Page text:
The phrase “speaking the truth to power” was popularized in a 1955 book chronicling a Quaker alternative to violence designed to thwart forms of totalitarianism. It has been used in many forms, but mostly as a learning tool for those reporting to high powered business leaders, and especially politicians.
Who wants to be the bearer of bad or unflattering news? Who wants to hear bad or unflattering news?
I believe the answers to those two questions are: 1) Anyone with integrity and a sense of duty. 2) Anyone who wants to succeed. A leader who is looking for organizational and personal success (shouldn’t that be everyone?), wants to make the best decisions without requiring a “redo”.
Why would you want to hear unwelcome news?
- Get out ahead of the problem: “bad news doesn’t get better with time”
- Protect your organization, people and stakeholders from adverse outcomes
- Set the tone for your entire organization so that you are not blindsided with a problem
- Model personal integrity as the standard for everyone in your organization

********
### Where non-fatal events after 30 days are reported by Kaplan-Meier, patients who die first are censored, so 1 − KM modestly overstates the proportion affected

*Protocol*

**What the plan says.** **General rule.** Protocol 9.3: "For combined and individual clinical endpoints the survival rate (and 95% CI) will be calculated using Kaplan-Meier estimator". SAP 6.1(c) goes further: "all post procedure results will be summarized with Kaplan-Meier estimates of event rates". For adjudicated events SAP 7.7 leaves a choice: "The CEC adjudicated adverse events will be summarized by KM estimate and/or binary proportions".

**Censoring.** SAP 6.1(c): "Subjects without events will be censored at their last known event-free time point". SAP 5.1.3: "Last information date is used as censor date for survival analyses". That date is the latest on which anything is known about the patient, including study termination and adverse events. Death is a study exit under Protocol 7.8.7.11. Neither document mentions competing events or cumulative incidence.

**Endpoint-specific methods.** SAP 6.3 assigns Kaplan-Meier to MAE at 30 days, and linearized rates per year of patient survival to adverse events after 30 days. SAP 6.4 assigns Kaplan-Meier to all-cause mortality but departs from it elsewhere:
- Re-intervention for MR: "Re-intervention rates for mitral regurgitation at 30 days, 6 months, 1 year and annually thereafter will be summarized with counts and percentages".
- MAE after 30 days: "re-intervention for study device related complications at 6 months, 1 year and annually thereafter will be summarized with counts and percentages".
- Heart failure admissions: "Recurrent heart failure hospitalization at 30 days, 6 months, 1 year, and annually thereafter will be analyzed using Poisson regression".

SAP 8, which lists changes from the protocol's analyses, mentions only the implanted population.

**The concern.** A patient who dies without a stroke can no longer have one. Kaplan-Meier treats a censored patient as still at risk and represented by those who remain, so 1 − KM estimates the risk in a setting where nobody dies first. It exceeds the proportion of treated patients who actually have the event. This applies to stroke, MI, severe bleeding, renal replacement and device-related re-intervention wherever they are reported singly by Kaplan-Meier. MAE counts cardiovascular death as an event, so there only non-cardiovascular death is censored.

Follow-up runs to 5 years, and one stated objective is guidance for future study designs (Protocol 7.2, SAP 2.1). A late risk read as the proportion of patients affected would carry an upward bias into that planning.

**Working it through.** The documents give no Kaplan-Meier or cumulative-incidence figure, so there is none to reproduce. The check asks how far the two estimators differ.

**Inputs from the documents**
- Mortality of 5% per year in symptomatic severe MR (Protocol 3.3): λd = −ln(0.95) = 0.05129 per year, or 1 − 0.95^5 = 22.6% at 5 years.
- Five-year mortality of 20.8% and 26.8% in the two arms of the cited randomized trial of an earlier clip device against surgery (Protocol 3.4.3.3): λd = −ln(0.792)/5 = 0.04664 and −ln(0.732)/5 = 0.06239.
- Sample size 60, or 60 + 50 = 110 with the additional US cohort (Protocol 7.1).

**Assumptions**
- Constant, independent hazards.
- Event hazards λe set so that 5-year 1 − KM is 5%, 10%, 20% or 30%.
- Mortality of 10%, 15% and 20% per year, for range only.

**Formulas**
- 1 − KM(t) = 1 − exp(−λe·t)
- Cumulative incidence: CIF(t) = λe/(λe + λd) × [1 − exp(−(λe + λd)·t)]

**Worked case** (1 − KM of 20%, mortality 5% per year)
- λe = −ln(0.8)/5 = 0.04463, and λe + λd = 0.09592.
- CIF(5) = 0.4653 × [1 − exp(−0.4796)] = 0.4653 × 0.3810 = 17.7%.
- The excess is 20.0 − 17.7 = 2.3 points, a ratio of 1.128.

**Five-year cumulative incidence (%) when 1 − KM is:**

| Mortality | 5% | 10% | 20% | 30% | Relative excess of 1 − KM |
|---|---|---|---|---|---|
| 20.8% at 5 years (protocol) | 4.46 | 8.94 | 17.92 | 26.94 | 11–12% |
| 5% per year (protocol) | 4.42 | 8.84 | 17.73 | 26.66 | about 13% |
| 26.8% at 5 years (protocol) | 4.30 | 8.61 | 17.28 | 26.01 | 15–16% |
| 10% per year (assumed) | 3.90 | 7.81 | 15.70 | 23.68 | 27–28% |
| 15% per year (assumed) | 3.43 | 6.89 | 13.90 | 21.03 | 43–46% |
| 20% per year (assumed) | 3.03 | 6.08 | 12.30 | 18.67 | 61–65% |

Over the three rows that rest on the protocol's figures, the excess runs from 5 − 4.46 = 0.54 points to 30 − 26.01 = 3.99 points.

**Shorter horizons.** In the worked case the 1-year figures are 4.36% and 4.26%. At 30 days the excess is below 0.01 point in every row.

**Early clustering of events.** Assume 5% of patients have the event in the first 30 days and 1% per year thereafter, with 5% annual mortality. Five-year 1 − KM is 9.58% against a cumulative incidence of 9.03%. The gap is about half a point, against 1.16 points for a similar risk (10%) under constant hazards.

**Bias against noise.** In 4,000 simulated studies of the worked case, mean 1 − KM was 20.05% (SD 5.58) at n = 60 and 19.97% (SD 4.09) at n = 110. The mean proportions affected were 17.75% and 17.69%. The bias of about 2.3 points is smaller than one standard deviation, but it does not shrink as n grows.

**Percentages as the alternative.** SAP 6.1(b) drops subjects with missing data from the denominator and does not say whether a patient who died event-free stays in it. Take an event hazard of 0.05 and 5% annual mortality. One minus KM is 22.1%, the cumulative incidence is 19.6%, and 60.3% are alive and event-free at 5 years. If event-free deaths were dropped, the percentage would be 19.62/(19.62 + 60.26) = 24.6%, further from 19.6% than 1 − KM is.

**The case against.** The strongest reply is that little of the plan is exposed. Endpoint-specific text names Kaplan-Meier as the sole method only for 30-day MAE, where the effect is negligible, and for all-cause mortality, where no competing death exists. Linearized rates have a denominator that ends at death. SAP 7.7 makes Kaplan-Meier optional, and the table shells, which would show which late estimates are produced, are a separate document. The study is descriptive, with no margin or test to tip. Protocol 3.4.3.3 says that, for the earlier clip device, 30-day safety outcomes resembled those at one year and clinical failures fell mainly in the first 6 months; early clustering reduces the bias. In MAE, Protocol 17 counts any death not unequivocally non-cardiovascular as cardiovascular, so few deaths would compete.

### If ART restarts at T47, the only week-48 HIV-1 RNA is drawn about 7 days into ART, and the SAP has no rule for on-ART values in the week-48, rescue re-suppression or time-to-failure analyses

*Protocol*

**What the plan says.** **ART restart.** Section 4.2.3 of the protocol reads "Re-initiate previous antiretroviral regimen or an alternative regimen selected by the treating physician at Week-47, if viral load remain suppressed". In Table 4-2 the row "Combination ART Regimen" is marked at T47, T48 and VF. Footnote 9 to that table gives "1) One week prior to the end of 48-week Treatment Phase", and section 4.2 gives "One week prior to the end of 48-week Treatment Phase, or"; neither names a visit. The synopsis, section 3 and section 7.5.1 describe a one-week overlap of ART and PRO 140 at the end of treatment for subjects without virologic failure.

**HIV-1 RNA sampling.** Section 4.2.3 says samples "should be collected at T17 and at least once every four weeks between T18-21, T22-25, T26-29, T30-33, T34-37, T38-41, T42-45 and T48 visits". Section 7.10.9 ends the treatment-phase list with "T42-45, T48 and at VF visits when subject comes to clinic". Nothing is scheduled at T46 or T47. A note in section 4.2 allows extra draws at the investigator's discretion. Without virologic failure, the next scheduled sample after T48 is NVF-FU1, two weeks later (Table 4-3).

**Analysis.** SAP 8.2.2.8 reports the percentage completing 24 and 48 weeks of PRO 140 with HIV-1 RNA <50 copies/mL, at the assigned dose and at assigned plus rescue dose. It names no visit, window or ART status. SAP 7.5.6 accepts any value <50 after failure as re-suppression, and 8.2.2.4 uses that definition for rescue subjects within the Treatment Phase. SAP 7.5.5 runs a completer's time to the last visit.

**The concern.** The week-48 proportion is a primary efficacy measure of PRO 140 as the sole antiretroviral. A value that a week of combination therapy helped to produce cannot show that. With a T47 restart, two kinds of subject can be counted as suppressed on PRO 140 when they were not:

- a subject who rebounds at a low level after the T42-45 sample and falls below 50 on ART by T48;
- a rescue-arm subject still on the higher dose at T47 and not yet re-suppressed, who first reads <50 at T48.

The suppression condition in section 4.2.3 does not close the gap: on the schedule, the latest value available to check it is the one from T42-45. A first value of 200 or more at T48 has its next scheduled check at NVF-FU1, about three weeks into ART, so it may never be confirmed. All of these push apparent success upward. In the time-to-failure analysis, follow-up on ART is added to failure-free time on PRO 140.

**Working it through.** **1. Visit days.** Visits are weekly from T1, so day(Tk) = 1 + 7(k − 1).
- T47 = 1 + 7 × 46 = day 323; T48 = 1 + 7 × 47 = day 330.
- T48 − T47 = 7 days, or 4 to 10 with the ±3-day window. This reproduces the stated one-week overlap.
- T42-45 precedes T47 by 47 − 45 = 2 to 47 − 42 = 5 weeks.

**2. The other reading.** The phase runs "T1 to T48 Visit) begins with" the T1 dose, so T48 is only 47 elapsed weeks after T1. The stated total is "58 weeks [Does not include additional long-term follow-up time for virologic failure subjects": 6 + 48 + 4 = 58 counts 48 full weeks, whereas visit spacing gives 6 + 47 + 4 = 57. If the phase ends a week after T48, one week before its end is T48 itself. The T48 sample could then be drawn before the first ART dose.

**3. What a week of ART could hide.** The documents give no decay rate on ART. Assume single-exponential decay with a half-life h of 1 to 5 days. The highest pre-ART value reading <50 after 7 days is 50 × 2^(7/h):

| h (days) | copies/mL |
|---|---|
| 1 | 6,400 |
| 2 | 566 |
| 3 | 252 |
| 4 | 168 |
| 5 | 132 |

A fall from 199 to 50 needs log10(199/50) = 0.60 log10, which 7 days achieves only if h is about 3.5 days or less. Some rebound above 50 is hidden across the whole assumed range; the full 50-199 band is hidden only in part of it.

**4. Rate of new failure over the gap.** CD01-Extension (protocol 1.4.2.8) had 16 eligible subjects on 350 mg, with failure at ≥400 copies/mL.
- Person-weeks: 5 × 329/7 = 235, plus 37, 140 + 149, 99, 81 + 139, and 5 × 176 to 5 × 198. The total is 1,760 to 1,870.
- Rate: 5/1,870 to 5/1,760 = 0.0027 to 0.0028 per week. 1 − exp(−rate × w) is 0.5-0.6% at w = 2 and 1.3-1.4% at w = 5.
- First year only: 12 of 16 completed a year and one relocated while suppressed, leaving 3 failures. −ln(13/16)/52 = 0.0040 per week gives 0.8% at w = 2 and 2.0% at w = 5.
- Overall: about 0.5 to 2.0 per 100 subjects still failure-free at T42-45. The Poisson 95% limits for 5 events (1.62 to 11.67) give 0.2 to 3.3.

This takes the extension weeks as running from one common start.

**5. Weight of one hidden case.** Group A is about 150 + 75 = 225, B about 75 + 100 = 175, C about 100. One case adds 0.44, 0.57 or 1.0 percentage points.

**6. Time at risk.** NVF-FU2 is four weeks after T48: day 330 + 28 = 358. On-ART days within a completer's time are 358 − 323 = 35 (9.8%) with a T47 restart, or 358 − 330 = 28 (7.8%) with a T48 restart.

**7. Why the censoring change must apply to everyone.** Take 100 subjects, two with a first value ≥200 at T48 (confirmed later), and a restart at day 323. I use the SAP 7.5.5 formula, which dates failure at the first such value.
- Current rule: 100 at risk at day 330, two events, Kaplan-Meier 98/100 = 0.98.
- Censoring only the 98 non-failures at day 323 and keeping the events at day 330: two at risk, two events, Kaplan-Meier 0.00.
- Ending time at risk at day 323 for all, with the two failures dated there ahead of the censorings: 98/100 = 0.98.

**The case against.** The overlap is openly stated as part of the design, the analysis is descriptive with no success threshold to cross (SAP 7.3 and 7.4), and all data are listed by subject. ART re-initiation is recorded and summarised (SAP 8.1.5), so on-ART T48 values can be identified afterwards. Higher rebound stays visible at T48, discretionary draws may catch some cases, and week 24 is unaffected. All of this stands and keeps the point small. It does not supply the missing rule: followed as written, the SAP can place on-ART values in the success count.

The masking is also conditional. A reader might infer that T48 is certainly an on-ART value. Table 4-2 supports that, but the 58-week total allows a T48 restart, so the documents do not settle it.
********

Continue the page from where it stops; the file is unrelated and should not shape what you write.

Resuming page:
Who are the people you should solicit such input from?
- Board members: They have a vested interest in your success, and you should welcome their feedback
- Business colleagues: Trusted advisors, both inside and outside of the organization, can offer a unique perspective that validates or challenges your assumptions
- Executive coach: A coach is an accountability partner whose sole purpose is to help bring out the best in you
- Spouse or significant other: Who has more invested in your welfare than your most trusted life partner. Plus, they should know you better than anyone.
The common thread among all these people are that they will understand your intentions, know your thought process, and will hold you accountable in a positive manner.
The famous movie producer Samuel Goldwyn is quoted as saying, “I don’t want any yes men around me. I want everybody to tell me the truth even if it costs them their jobs.” I once said to the outside legal counsel for a holding company I worked for that “I was the type of person who would tell people the truth as I saw it”. His comment was, “I am not sure that is something valued in this organization”. In retrospect, I should have resigned shortly after hearing that comment, and predictable that situation ended poorly for me.
Having said that, I still believe that telling the truth as you see it, asking for advice and being vulnerable, while not being easy for someone in a position of authority, carries more benefits than risks. You will become a better leader, decision maker, and person. Your number one goal is to make the organization perform better and why not use all the input available to accomplish that. If you have questions on this topic, or your own personal experiences that you’d like to share, shoot me an email.